What is regenerative agriculture?
Inadvertently we acknowledge the importance of solid foundations often in our day-to-day lives. We say “Work from the ground up” or “Put in the groundwork”, and that is exactly the ethos of Regenerative Agriculture.
“In our every deliberation, we must consider the impact of our decisions on the next seven generations” – Native American Law
We have (over)simplified RegenAg into 7 key areas for the sake of making it easy to discuss but acknowledge that it will look different from farm to farm. We rely on cutting edge technology and industry expertise to carefully apply this framework at Farming Carbon. The integration satellite or sensor technology helps us to understand the macro ecosystem and increases the farms efficiency, one of the reasons that technology like CropSafe is so crucial.
Starting with the soil we consider the nutrient availability & ways to increase organic matter. Both of these will help the soil ecosystem to balance itself and reduce the need for chemical application.
Crops can be planted to fortify soil structure, to make soil minerals available, to localise the supply chain for food products for other farm animals or in some cases crops can be planted to maintain healthy insect stocks of particular varieties to manage pests that the neighbouring crops would be susceptible too, with minimal chemical intervention.
Wild living things are everything from the soil microbiome to the apex predators. Everything in the food chain has two functions, to eat and be eaten and the benefits of an ecosystem in balance is that when there is enough food for everyone on the farm, a good diversity of wild things keeps your farm resilient, productive and profitable. For example prevalence of a mite that eats fungi, will reduce fungicide costs, or plenty of ladybirds will keep on top of the mites, reducing the need for a pesticide.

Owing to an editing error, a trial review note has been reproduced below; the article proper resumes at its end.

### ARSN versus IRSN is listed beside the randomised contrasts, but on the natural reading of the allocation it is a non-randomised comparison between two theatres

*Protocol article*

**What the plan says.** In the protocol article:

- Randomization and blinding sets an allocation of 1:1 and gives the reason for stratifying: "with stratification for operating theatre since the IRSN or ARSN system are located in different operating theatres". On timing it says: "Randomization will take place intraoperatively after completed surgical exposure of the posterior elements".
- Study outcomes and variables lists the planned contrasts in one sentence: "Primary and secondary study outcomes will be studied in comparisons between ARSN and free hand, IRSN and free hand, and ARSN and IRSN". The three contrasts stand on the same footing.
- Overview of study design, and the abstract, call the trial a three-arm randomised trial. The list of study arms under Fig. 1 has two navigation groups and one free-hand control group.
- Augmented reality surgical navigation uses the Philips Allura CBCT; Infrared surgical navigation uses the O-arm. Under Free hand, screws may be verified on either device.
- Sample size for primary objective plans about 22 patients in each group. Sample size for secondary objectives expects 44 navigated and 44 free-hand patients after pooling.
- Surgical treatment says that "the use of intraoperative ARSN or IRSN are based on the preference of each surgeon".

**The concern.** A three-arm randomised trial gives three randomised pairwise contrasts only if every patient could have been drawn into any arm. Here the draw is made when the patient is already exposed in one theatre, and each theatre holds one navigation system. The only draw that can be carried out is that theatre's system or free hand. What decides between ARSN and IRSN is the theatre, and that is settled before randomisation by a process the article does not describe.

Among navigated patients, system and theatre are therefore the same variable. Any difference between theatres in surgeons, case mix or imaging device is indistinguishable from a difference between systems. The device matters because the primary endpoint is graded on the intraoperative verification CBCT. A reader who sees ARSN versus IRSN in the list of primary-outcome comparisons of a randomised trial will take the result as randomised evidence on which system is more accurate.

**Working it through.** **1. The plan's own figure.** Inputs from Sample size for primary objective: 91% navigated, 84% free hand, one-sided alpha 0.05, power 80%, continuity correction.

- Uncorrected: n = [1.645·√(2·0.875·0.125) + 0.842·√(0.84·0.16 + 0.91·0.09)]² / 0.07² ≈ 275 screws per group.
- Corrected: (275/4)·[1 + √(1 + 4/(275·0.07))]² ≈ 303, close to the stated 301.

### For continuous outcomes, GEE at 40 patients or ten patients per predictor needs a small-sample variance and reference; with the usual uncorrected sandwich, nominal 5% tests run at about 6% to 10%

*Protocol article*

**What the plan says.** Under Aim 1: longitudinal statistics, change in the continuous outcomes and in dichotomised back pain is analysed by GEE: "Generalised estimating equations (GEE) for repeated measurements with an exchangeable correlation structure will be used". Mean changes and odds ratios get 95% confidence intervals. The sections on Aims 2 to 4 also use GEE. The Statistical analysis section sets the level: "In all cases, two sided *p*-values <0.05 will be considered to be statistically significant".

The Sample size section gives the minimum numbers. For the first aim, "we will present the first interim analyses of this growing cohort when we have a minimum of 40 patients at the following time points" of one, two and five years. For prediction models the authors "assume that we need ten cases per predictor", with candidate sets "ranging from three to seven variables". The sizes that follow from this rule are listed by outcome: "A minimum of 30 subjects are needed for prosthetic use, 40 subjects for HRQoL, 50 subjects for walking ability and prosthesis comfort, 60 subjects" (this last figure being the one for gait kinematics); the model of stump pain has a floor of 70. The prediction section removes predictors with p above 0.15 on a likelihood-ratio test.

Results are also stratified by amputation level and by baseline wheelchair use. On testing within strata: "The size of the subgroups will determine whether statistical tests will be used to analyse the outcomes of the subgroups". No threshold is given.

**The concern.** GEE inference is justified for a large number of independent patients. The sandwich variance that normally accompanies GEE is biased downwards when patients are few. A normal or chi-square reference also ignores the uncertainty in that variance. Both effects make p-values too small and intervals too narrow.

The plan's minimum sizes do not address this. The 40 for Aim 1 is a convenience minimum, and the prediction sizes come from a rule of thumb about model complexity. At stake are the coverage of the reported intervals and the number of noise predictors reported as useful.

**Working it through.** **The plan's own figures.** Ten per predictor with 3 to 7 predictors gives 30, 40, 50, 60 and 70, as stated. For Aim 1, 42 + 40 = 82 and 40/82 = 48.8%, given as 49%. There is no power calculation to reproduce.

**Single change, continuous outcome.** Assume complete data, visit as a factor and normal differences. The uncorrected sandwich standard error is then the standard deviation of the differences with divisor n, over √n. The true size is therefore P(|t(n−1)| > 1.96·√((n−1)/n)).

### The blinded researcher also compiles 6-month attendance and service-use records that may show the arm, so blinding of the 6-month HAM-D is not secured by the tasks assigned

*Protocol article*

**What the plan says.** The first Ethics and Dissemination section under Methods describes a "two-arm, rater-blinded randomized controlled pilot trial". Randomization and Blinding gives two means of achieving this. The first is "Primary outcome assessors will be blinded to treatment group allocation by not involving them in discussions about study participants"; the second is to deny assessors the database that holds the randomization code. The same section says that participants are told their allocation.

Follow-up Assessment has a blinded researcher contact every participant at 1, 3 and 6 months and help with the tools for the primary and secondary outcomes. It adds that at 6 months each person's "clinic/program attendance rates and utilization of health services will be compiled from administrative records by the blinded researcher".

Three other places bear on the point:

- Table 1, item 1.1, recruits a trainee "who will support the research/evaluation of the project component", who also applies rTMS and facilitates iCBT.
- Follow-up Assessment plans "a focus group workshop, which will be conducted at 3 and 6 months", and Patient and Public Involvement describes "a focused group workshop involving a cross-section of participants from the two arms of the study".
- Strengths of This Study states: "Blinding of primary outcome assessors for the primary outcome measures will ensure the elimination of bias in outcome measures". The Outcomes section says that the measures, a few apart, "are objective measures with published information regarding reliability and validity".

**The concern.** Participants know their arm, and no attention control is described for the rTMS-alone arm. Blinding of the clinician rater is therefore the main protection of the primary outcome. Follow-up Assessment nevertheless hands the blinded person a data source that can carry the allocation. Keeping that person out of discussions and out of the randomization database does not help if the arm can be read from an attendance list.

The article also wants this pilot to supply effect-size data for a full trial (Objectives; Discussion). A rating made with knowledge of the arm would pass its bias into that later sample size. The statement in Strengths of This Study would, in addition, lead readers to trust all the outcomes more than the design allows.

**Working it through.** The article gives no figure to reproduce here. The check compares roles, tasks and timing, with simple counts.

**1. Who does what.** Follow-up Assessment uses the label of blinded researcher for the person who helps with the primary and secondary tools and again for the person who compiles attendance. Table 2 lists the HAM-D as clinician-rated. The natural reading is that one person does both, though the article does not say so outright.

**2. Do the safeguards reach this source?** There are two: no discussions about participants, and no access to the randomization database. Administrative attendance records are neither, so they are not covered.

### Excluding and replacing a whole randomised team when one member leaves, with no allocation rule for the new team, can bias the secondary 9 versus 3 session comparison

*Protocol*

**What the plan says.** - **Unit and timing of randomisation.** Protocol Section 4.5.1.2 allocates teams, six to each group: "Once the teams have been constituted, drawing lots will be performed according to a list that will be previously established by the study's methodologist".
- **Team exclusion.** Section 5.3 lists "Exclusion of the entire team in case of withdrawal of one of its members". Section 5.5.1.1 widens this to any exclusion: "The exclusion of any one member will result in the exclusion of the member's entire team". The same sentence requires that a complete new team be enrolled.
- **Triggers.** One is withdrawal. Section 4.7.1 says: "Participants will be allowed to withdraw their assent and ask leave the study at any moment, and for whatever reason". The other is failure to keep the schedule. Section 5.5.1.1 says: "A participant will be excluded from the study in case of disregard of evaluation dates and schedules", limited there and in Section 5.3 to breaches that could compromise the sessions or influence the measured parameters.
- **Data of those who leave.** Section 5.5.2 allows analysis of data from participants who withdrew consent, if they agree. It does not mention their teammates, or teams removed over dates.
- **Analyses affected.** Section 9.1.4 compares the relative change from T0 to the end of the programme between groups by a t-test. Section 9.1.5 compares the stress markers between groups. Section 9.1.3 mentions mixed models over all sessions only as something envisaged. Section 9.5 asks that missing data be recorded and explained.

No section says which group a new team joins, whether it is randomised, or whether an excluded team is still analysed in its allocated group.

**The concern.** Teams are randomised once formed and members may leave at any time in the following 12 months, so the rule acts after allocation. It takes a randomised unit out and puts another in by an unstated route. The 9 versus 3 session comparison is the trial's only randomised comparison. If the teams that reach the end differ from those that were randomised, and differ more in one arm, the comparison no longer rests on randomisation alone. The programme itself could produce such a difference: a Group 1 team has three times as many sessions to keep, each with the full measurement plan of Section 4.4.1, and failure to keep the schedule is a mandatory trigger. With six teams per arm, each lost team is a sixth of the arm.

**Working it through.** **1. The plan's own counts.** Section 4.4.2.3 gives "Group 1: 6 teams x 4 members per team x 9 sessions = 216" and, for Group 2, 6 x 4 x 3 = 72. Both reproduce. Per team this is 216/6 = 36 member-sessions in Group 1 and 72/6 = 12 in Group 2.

If we leave nature to balance itself, it falls into this cycle of eat or be eaten.
Livestock, cattle, sheep or poultry are often touted as the problem by proponents of particular eco-friendly diets. However, I often consider that we have had ruminant animals here for millions of years, and it is only in our modern world where we farm at an unnatural industrial scale that methane emitted by animals is considered alongside the GHG emissions of the industrial world. If we were to go back to basics, it’s important to acknowledge that we need these animals to balance and replenish diversity on our fields. Sheep grazing in Ireland is sometimes referred to as the Golden Hoof because of enzymes in the sheep saliva that stimulate plant growth. However we also are aware that we need these animals to be in natural ecosystems for their impact to benefit other living creatures, not held in industrial mega sheds. Ultimately we need cross-societal engagement to increase the perceived value of meat so that the production process for raising livestock can be more sustainable.
“If I’m not flourishing, I might want to check out the soil.”
― Craig D. Lounsbrough – American public speaker, author and minister
At Farming Carbon we advocate for reducing chemicals to increase ecosystem balance, make life easier for the farmer and reduce chemical costs. Modern day efficiency uses tech and observation to better manage the ecosystem & to ensure that precision agriculture principles are being applied. This is better for the environment and for the farmers back pocket.
“Farm practices” incorporates everything from annual planning, crop selection for soil health and problem mitigation right through to investments in renewable, water capture and storage & farm yard design. The degree to which it will be practical to implement these elements will depend on capital available, although there is plenty of advice in terms of “turn off the light” efficiencies, that are free or cheap to apply but can reap reward both environmentally & economically.
Once efficiencies can be attained in all of these six areas, ecosystem balance comes to the party and the more balanced an ecosystem is, the less intervention and working hours required for it to sustain itself.
“A seed needs a fertile soil to grow.”
― Lailah Gifty Akita - Ghanaian and founder of Smart Youth Volunteers Foundation
Farming Carbon is an organisation in Northern Ireland working to evidence the impact of regenerative farming practices on food production, water security, conservation and biodiversity. To do so we work with academia, businesses, local government, environmental NGO’s and innovative agri-tech companies. Farming has the capacity to mitigate the impact of climate change and protect food security for generations to come!
If you want to find out more about Farming Carbon check out their website at www.farmingcarbon.co.uk